Pamuk’s The Museum of Innocence [London: Faber & Faber, 2010, translated by Maureen Freely] is another of his intense novels which bring out the contrast between Western and more traditional Turkish values. Like Snow, it is a story of a doomed love affair that, in this case, is played out in the Istanbul of the last quarter of the 20th century.
Le Carré is a master of his craft and brings back fascinating glimpses of George Smiley in A Legacy of Spies [London: Viking, 2017], narrated by his loyal lieutenant, Peter Guillam, now retired and living in his native Brittany but summoned, as only members of the Secret Intelligence Service can be, to answer for innocent blood spilt in that classic Cold War thriller, The Spy Who Came in from the Cold.
I liked it so much that I sat down and straightaway reread Autumn by Ali Smith [London: Penguin, 2017]. Short-listed for this year’s Man Booker, what’s not to like about it? Apart from Smith’s gift for language, patterning, sound games, literary allusions (two in the first two lines) and alliterations, reminding and moving to and fro with such a light touch, the front cover of my copy has a wonderful David Hockney and the inside back cover is illustrated by that fascinating yet too little known female British Pop artist, Pauline Boty. If the Tate do a Boty retrospective I hope Ali Smith will be invited to open it. She also deserves credit for the first ‘Brexit’ novel and, had I been revising my dissertation on the influence of Margaret Thatcher on contemporary fiction, I would need to include this quotation.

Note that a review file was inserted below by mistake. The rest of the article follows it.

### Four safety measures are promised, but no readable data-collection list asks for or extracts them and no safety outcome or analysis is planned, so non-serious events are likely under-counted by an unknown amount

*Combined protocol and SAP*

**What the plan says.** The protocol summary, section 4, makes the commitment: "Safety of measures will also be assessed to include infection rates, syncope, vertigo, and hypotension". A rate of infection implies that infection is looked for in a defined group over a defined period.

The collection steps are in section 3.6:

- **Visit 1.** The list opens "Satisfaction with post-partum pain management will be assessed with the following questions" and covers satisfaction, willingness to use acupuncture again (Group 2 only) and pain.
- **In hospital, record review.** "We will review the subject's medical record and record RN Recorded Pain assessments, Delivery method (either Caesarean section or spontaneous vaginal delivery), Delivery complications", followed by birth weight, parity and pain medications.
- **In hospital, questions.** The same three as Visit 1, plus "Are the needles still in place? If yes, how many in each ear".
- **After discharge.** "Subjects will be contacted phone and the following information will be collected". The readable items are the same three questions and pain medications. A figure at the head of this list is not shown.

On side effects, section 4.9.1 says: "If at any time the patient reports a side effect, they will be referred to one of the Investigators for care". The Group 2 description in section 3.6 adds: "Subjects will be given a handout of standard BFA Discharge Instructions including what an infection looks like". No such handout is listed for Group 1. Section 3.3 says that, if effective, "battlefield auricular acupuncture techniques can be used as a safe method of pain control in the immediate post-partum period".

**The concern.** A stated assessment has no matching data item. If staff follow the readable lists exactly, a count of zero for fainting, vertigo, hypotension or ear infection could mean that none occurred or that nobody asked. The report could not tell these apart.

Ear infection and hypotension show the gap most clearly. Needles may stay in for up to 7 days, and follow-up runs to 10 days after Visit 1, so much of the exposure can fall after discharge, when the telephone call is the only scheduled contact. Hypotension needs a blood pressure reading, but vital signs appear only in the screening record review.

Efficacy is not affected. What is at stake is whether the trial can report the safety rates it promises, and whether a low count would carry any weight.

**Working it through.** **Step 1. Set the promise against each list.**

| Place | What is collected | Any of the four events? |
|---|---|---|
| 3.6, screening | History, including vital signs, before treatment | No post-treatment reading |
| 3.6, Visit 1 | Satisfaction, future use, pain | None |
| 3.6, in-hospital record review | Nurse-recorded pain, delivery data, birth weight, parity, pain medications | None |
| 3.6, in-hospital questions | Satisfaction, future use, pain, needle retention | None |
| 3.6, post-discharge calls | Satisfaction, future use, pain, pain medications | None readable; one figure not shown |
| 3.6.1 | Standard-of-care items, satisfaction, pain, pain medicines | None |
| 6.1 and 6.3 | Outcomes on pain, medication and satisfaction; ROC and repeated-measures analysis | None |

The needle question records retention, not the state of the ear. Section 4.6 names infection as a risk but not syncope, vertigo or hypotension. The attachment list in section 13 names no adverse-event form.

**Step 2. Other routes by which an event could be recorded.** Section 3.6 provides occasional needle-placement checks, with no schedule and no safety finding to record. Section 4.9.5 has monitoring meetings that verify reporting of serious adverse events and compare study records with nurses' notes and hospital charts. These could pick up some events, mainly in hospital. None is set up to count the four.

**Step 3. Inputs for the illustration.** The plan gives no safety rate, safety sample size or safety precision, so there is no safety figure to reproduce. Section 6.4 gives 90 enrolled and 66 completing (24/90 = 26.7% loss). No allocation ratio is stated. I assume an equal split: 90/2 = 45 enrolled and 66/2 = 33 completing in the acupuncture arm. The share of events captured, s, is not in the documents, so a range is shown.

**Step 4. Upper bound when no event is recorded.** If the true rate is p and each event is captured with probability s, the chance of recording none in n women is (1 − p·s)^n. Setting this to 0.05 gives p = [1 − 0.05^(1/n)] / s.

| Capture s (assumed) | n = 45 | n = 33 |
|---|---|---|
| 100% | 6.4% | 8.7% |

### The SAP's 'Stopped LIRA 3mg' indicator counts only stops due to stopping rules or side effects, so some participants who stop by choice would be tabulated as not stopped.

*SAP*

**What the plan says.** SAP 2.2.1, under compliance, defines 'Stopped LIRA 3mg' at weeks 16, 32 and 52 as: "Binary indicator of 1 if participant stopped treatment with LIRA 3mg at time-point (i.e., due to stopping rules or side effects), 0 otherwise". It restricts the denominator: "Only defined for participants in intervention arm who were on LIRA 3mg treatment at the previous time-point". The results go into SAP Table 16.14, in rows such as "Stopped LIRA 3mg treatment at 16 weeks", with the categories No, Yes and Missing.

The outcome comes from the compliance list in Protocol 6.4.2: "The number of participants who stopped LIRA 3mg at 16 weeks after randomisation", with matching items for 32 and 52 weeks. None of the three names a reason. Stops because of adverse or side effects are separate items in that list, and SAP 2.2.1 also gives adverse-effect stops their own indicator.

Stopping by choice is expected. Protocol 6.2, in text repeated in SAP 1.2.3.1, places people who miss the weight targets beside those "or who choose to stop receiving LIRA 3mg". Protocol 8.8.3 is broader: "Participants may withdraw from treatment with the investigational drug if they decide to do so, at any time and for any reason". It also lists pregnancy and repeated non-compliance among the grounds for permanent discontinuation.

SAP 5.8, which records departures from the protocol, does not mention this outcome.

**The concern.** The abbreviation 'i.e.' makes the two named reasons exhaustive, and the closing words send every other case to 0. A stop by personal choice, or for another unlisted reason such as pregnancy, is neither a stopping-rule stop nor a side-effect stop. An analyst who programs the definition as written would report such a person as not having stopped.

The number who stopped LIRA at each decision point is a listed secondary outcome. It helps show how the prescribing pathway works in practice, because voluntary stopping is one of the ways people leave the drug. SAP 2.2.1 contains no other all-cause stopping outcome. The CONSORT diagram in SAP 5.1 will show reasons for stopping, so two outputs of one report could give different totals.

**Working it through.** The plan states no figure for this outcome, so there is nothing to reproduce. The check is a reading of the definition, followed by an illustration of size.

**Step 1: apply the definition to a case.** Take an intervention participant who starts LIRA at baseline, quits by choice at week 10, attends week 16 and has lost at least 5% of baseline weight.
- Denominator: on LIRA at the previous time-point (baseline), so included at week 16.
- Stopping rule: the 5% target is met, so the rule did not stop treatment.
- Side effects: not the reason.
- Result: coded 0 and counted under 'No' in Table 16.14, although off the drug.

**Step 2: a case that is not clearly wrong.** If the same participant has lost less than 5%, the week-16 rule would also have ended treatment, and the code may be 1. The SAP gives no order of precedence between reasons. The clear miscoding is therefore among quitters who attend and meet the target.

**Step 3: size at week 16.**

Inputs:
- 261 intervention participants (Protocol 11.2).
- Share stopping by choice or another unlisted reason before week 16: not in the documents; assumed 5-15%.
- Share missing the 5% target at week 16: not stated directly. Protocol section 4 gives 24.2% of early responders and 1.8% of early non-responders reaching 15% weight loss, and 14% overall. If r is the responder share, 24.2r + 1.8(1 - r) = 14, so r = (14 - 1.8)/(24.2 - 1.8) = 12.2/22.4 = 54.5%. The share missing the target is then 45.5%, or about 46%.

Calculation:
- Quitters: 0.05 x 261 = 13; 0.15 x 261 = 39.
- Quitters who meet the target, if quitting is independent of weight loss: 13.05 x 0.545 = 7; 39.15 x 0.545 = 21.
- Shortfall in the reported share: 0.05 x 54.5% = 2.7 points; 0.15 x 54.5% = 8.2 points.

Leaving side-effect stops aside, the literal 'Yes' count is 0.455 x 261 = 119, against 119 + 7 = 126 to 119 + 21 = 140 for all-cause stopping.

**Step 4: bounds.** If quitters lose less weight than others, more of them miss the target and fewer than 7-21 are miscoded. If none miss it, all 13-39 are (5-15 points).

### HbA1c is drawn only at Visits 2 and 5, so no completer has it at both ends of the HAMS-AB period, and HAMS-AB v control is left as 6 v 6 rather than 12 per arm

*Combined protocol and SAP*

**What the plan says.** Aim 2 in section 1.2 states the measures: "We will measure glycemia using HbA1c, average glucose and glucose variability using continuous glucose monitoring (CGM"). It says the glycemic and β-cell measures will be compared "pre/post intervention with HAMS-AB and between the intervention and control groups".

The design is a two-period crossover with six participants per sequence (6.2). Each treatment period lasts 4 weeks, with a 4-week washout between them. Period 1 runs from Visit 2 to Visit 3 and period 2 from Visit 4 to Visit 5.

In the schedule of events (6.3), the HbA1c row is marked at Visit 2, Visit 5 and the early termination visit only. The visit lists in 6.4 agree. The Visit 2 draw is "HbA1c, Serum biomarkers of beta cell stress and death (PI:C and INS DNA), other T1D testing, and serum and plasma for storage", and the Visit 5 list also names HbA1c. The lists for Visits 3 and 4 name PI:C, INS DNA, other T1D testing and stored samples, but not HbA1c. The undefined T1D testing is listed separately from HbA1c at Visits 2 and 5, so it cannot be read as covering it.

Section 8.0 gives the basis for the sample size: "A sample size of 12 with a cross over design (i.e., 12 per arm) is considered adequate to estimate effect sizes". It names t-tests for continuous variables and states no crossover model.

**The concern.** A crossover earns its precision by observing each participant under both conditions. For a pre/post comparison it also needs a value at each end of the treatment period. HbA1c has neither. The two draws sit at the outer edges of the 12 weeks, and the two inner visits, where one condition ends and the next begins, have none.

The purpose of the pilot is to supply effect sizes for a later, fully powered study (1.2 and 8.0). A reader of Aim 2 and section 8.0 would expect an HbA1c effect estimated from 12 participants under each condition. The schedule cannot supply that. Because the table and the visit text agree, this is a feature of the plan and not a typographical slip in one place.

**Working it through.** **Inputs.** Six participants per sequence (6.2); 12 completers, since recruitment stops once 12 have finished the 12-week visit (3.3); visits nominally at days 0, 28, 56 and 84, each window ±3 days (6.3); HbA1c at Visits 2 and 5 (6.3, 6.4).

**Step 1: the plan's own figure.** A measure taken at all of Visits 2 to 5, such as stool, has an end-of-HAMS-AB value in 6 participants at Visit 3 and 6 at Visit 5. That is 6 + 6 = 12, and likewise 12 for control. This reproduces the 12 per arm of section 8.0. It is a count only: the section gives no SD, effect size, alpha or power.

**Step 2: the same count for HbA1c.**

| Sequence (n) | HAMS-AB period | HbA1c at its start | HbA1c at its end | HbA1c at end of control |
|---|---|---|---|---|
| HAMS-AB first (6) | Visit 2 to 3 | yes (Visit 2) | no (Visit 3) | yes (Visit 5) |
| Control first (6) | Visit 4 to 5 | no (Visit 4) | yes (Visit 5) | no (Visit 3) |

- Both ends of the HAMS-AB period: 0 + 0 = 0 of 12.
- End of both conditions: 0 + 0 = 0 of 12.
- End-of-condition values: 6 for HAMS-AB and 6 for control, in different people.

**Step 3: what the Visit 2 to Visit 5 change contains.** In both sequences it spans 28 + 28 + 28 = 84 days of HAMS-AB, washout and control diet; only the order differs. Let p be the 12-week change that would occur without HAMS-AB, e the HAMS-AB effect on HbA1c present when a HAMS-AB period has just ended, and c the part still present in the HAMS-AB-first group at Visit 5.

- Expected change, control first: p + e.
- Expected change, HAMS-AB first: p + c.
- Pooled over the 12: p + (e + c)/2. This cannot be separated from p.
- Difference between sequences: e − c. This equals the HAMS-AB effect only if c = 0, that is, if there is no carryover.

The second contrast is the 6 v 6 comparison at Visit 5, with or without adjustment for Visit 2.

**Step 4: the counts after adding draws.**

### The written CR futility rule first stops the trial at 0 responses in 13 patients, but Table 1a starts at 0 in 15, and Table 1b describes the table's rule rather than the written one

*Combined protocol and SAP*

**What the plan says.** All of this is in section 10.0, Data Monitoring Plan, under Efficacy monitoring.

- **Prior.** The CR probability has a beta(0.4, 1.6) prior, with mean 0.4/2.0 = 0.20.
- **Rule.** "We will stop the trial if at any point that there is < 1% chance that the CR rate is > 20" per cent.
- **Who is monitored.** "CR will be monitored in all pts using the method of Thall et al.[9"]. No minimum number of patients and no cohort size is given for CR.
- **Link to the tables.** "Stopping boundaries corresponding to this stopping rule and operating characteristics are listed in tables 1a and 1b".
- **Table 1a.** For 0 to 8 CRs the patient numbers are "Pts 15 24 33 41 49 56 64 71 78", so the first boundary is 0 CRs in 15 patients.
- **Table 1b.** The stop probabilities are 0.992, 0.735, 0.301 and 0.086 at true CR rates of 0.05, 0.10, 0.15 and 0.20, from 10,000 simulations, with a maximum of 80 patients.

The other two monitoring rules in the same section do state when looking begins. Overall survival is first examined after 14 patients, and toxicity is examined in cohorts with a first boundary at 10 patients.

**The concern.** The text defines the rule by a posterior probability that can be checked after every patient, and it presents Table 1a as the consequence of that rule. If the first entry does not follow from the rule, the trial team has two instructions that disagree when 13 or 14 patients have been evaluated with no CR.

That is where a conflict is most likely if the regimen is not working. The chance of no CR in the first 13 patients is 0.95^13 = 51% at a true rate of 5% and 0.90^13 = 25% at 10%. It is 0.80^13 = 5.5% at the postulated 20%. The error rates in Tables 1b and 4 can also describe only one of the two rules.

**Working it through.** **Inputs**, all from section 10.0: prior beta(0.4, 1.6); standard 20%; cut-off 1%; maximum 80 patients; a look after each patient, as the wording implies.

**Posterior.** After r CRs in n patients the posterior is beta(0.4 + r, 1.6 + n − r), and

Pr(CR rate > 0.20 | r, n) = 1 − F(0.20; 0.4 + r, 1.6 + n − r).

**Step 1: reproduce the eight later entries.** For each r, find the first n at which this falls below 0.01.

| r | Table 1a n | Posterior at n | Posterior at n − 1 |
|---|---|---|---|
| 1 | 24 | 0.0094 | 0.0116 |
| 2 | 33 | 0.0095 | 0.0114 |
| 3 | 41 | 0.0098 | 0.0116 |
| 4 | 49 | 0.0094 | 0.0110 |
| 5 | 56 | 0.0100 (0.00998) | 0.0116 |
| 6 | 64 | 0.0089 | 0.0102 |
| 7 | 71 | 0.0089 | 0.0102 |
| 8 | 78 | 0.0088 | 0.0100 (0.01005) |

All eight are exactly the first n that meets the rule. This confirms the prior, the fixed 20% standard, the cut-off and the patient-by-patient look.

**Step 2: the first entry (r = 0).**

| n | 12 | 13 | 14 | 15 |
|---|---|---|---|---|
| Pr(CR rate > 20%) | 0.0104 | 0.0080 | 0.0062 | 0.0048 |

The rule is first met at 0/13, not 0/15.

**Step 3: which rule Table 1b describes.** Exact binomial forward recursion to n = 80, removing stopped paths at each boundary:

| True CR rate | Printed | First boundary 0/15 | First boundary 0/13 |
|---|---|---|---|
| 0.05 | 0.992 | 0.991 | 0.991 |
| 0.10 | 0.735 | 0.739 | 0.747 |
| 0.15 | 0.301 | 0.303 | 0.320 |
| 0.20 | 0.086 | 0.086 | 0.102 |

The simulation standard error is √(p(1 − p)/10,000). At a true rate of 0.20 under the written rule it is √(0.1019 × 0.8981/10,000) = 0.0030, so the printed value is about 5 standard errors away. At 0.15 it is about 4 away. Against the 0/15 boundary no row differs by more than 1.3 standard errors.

The short list has been announced and it is the usual mixture of old hands and debut writers. I find it harder this year to pick the winner.
The first of the post-war World Fairs was held in Brussels in 1958: I remember it well. Jonathan Coe captures the flavour of it in his recent Expo 58 [London: Viking, 2014]. One of my own tweed designs was on show in the British Pavilion and for no better reason than that I travelled over to see it and to gaze in awe at the many international stands dominated by those of the USA and the USSR, rivals in everything from industry to ideology. What did Britain hope to gain from its participation? Coe sums up where Britain was starting from.